David Allen’s Ideas about Getting Things Done

Reading about personal knowledge management (PKM) and reading books by Tiago Forte, I became interested in how PKM and productivity can help get more done. I decided to read up on productivity frameworks. Years ago, I read Getting Things Done: The Art of Stress-Free Productivity by David Allen. I remember it only vaguely and decided to revisit it. Learning that an updated version had been released, I bought it.

I haven’t finished it yet, but a few of the concepts he writes about have caught my attention. Here are two:


Allen evaluates incoming information based on its actionability, who should execute a task, and how long it will take to accomplish. If something isn’t actionable, trash it, “incubate” it until it becomes actionable, or store it for reference. He has a 2-minute rule for actionable items: anything actionable that you can do in less than 2 minutes should be handled on the spot. Anything that can’t be handled in 2 minutes should be delegated to the appropriate person or deferred to a time when you’ll do it. He has a nice flowchart in the book that simplifies his clarification process.

I’ve used this approach to handling email for some time, aiming to be inbox zero every day. I’m a big fan of my email app’s “remind me” feature. I queue up tasks and email responses that will take more than 2 minutes and handle them at times I’ve dedicated to this predetermined work. This approach has helped keep my inbox tame, ensure that nothing falls through the cracks, and allowed me to be more proactive by doing this kind of work as I deem appropriate.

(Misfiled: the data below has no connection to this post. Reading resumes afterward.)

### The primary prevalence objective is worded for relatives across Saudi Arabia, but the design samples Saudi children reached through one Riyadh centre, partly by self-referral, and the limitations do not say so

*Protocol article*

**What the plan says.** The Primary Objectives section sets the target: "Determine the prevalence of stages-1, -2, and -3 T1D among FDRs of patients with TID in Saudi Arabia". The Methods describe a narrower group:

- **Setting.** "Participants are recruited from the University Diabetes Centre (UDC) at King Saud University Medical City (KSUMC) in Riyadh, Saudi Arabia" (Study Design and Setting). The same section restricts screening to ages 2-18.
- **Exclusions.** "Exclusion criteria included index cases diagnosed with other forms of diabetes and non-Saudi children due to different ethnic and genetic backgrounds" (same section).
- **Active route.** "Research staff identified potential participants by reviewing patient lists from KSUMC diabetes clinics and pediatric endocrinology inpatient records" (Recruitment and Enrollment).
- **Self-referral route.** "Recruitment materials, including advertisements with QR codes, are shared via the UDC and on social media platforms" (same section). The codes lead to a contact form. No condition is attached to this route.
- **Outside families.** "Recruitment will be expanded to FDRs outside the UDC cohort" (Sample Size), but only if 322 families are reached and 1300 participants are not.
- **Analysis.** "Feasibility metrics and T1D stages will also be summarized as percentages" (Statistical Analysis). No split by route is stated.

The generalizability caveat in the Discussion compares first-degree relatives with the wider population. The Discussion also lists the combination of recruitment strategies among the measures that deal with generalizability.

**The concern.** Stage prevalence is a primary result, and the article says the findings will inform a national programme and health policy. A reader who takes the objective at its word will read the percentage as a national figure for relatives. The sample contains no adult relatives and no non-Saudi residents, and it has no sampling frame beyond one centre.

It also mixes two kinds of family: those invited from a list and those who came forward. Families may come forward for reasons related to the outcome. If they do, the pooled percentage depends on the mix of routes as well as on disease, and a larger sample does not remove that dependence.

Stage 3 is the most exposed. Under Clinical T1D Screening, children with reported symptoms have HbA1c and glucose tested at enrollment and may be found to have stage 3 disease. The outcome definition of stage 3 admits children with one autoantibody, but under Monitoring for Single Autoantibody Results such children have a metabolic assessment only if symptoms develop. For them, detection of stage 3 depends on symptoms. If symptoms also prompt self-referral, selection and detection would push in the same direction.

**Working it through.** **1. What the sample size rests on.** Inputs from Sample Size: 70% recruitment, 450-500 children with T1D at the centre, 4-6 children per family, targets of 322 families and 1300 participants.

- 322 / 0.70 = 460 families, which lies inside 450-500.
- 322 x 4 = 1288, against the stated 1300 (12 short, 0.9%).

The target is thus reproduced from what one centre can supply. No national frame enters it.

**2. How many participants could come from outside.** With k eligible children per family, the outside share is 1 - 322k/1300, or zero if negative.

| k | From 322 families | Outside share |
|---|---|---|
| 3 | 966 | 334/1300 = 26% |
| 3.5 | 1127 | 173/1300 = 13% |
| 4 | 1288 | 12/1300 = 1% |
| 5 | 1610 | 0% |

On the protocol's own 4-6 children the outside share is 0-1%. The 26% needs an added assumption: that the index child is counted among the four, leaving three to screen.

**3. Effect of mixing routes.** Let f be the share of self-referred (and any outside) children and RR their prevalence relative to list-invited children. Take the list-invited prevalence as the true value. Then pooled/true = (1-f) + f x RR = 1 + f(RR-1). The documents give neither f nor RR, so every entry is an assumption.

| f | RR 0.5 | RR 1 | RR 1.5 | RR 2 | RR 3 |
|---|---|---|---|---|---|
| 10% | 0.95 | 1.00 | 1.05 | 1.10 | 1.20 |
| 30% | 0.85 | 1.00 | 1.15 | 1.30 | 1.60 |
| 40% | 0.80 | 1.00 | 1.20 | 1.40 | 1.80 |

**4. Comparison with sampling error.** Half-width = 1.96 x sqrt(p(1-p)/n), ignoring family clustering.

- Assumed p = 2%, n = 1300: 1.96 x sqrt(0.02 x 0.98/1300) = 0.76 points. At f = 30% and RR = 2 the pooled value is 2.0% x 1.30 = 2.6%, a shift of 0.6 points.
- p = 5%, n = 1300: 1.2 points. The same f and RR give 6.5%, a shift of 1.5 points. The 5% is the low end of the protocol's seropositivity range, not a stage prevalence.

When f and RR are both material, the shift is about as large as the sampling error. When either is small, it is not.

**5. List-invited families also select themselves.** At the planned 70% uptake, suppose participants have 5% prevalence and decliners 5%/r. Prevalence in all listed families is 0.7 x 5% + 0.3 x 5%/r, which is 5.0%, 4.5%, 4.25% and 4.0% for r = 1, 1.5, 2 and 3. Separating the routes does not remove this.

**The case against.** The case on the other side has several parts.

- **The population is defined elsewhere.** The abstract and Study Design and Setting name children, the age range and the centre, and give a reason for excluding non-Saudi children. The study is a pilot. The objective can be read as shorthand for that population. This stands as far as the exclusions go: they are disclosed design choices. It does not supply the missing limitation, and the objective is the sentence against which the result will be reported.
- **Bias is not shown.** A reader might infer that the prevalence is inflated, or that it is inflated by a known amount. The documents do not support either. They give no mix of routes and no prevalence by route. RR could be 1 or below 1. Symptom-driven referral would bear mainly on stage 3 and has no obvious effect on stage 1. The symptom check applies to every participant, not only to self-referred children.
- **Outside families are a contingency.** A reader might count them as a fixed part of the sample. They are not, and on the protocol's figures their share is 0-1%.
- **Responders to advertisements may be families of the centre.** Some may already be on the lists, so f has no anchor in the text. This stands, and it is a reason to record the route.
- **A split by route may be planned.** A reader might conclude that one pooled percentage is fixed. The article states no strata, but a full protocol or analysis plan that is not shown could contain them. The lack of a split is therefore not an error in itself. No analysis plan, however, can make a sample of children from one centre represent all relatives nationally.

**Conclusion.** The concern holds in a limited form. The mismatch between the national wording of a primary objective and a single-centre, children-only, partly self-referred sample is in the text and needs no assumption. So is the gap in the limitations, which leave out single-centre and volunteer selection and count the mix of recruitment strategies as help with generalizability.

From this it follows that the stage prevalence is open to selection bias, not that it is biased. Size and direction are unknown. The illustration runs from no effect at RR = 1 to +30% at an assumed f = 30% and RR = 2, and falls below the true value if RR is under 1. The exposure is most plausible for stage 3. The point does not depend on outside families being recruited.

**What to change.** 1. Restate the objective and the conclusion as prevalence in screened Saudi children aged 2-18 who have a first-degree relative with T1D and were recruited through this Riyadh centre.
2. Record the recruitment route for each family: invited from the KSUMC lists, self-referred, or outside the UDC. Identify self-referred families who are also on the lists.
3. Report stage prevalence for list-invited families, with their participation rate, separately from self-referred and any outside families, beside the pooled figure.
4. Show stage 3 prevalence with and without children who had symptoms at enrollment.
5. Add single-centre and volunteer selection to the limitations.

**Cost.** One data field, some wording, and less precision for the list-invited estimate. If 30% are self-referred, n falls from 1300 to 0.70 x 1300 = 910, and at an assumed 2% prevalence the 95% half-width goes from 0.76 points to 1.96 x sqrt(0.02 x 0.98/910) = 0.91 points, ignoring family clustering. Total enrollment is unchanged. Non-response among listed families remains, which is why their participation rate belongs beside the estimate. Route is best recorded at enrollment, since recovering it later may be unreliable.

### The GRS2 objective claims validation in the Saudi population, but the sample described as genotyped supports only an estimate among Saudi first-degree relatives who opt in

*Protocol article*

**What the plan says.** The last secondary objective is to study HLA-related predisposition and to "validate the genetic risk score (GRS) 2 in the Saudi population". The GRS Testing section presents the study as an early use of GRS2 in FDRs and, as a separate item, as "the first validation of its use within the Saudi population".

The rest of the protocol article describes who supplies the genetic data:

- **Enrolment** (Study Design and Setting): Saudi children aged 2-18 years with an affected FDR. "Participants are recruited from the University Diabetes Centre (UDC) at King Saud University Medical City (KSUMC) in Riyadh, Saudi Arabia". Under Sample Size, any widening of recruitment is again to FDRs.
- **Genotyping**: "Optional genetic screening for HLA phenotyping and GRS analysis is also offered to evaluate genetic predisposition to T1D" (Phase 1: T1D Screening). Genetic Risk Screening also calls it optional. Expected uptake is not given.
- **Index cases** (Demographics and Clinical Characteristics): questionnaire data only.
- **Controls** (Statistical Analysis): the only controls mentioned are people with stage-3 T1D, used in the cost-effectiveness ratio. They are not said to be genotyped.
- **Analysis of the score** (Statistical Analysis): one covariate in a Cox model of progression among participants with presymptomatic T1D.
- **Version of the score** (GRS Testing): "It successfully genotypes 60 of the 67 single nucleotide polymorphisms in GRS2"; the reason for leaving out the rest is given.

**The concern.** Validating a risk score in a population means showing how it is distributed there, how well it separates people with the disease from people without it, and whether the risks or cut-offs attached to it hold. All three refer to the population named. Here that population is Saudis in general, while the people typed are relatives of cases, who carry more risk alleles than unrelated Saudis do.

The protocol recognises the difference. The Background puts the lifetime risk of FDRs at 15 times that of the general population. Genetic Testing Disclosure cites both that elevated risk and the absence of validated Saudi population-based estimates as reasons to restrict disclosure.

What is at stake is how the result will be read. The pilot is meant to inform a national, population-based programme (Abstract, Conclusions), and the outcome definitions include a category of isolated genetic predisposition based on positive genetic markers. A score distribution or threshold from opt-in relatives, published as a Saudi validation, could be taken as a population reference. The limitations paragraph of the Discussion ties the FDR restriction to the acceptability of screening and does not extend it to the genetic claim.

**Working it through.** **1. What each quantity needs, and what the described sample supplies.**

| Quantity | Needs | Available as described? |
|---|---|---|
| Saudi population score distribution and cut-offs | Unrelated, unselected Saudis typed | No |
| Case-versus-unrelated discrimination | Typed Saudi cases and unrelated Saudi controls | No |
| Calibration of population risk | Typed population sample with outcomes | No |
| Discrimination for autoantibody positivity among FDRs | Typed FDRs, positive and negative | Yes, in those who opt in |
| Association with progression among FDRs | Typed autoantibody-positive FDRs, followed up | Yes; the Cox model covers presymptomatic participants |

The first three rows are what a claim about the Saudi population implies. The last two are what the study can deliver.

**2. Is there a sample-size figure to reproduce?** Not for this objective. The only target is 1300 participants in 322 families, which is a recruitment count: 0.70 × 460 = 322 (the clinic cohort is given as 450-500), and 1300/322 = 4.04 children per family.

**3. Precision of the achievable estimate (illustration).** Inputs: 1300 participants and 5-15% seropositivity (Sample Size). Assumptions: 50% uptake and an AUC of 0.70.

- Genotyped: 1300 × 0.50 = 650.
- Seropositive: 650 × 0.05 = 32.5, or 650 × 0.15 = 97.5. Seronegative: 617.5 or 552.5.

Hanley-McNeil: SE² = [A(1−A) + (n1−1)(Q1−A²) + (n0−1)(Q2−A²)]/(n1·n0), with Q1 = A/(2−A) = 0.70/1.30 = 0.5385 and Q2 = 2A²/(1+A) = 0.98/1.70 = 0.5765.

Identifying Next Actions

For projects with multiple steps and a clearly defined goal, Allen advocates constantly asking, Is there something someone could be doing on this right now? Asking this question continuously surfaces the next actions, keeping a project moving forward.

People sometimes have project plans defining actions to take and when to take them. However, the problem with those plans is twofold. First, they’re hypothetical. Those plans are often crafted before execution begins. They don’t consider current real-world reality. Second, if a team is involved, they’re likely to be top-down. The people executing the work have little or no input into how they achieve the goal for which they’re responsible.

Allen’s approach is more of an iterative bottom-up approach. It reminds me of Coinbase CEO Brian Armstrong’s analogy of climbing a mountain shrouded in fog. The goal is defined, but the path to get there is flexible. The next action always reflects the current realities and incorporates learnings from previous actions. For teams, this approach empowers members closest to ground level to pinpoint and take the best action at any given time.

The iteration that results from Allen’s approach of asking this question constantly is more powerful than most people realize. This approach is how the impossible becomes possible. It’s how people successfully navigate uncertainty. It’s progress toward a stated goal with constant recalibration.

I hope to share other good concepts from the book in another post. I’m looking forward to finishing the book.